The New Year is a time for resolutions and new beginnings. Whether you’re trying to turn over a healthier leaf or just preparing yourself to repeat last year’s successes, there are a few bad health habits that everyone should tackle. And we can almost guarantee even our healthiest reader has room for improvement!
- Review Your Health With Your Doctor
Immunizations are key – every adult should have a tetanus, diphtheria, whooping cough, hepatitis, and flu shot. Younger adults should consider the HPV immunization and older adults should be vaccinated against shingles and pneumonia. If you take any medications, you should review your prescriptions with your primary care physician regularly. Regular conversations can help ensure that you are taking the right medications, in the right manner, for your ailments.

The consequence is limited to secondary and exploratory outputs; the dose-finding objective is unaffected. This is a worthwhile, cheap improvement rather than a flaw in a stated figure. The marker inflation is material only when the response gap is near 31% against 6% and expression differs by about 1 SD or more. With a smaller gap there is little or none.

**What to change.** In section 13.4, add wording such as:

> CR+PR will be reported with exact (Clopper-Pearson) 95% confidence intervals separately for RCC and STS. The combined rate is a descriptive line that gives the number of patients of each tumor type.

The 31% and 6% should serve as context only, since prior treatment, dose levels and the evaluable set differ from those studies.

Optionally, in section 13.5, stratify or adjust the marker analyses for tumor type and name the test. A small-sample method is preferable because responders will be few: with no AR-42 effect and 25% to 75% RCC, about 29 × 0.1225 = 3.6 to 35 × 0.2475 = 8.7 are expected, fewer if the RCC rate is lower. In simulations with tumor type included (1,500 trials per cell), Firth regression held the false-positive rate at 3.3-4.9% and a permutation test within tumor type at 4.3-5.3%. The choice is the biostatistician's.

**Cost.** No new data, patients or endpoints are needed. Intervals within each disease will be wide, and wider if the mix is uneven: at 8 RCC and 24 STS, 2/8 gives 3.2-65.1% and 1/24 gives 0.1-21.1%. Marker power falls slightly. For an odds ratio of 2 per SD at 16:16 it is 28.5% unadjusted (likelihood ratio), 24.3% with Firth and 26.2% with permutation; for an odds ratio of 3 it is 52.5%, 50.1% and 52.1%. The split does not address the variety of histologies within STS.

- Create a Living Will and Name a Health Care Proxy
Too often we shy away from planning for the worst. But when you face an unexpected illness or injury a living will is instrumental in making your medical wishes and desires known. Your designated proxy should know your wishes and be prepared to act as your patient advocate during your treatment.
- Learn CPR
CPR is a simple technique that can be the difference between life and death for someone you love. Those crucial moments before the ambulance arrives can have a huge impact on an individual’s survival rate and recovery. The American Red Cross offers a variety of CPR classes across the country – find one near you by contacting your local health care system.
- Donate Blood
When you donate blood, you give another the gift of life. The blood bank is always in short supply, and healthy adults can donate a pint every two months – each pint can save as many as three lives.
- Dispose of Outdated Medication
We’ve explored medicine expiration dates on this blog before. Most of the time, expired drugs don’t cause harm, but they do lose their effectiveness with time. Life-saving medications, such as insulin, epi-pens and heart medication, should always be current.
Source: Consumer Report, January 2012, www.ConsumerReports.org